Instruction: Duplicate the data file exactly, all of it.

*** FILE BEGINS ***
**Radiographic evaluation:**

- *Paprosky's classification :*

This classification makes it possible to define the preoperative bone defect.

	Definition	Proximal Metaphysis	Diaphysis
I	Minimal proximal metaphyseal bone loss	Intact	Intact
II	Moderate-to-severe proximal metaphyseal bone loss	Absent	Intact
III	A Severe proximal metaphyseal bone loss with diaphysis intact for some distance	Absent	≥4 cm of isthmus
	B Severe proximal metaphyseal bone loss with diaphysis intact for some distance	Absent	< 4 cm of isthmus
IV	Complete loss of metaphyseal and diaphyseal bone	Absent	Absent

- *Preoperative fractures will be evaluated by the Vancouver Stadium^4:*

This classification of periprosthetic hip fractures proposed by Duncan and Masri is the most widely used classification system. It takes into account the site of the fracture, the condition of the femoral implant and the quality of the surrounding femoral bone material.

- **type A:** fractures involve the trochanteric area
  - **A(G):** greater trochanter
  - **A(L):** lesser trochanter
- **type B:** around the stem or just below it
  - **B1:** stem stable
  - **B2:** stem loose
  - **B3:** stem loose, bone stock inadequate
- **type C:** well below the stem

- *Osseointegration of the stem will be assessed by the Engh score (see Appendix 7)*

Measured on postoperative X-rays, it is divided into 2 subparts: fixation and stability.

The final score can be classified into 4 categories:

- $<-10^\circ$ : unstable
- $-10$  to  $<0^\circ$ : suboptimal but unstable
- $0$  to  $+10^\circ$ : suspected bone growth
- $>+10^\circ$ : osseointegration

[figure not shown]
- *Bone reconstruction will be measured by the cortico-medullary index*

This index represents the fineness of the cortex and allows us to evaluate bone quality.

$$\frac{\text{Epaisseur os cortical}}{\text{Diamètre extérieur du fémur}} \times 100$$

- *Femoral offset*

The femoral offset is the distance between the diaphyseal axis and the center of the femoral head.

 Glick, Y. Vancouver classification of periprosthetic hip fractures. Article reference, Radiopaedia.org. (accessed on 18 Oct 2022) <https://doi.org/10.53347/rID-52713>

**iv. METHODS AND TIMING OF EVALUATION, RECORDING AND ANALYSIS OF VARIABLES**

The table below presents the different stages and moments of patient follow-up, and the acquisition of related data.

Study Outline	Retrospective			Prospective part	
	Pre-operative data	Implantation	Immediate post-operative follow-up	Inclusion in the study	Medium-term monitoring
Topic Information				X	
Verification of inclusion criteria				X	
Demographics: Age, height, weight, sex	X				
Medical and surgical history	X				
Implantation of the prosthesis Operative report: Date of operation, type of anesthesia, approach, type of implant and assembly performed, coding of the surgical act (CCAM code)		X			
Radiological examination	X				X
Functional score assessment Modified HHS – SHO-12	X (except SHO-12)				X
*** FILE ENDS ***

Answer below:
**Radiographic evaluation:**

- *Paprosky's classification :*

This classification makes it possible to define the preoperative bone defect.

	Definition	Proximal Metaphysis	Diaphysis
I	Minimal proximal metaphyseal bone loss	Intact	Intact
II	Moderate-to-severe proximal metaphyseal bone loss	Absent	Intact
III	A Severe proximal metaphyseal bone loss with diaphysis intact for some distance	Absent	≥4 cm of isthmus
	B Severe proximal metaphyseal bone loss with diaphysis intact for some distance	Absent	< 4 cm of isthmus
IV	Complete loss of metaphyseal and diaphyseal bone	Absent	Absent

- *Preoperative fractures will be evaluated by the Vancouver Stadium^4:*

This classification of periprosthetic hip fractures proposed by Duncan and Masri is the most widely used classification system. It takes into account the site of the fracture, the condition of the femoral implant and the quality of the surrounding femoral bone material.

- **type A:** fractures involve the trochanteric area
  - **A(G):** greater trochanter
  - **A(L):** lesser trochanter
- **type B:** around the stem or just below it
  - **B1:** stem stable
  - **B2:** stem loose
  - **B3:** stem loose, bone stock inadequate
- **type C:** well below the stem

- *Osseointegration of the stem will be assessed by the Engh score (see Appendix 7)*

Measured on postoperative X-rays, it is divided into 2 subparts: fixation and stability.

The final score can be classified into 4 categories:

- $<-10^\circ$ : unstable
- $-10$  to  $<0^\circ$ : suboptimal but unstable
- $0$  to  $+10^\circ$ : suspected bone growth
- $>+10^\circ$ : osseointegration

[figure not shown]
- *Bone reconstruction will be measured by the cortico-medullary index*

This index represents the fineness of the cortex and allows us to evaluate bone quality.

$$\frac{\text{Epaisseur os cortical}}{\text{Diamètre extérieur du fémur}} \times 100$$

- *Femoral offset*

The femoral offset is the distance between the diaphyseal axis and the center of the femoral head.

 Glick, Y. Vancouver classification of periprosthetic hip fractures. Article reference, Radiopaedia.org. (accessed on 18 Oct 2022) <https://doi.org/10.53347/rID-52713>

**iv. METHODS AND TIMING OF EVALUATION, RECORDING AND ANALYSIS OF VARIABLES**

The table below presents the different stages and moments of patient follow-up, and the acquisition of related data.

Study Outline	Retrospective			Prospective part	
	Pre-operative data	Implantation	Immediate post-operative follow-up	Inclusion in the study	Medium-term monitoring
Topic Information				X	
Verification of inclusion criteria				X	
Demographics: Age, height, weight, sex	X				
Medical and surgical history	X				
Implantation of the prosthesis Operative report: Date of operation, type of anesthesia, approach, type of implant and assembly performed, coding of the surgical act (CCAM code)		X			
Radiological examination	X				X
Functional score assessment Modified HHS – SHO-12	X (except SHO-12)				X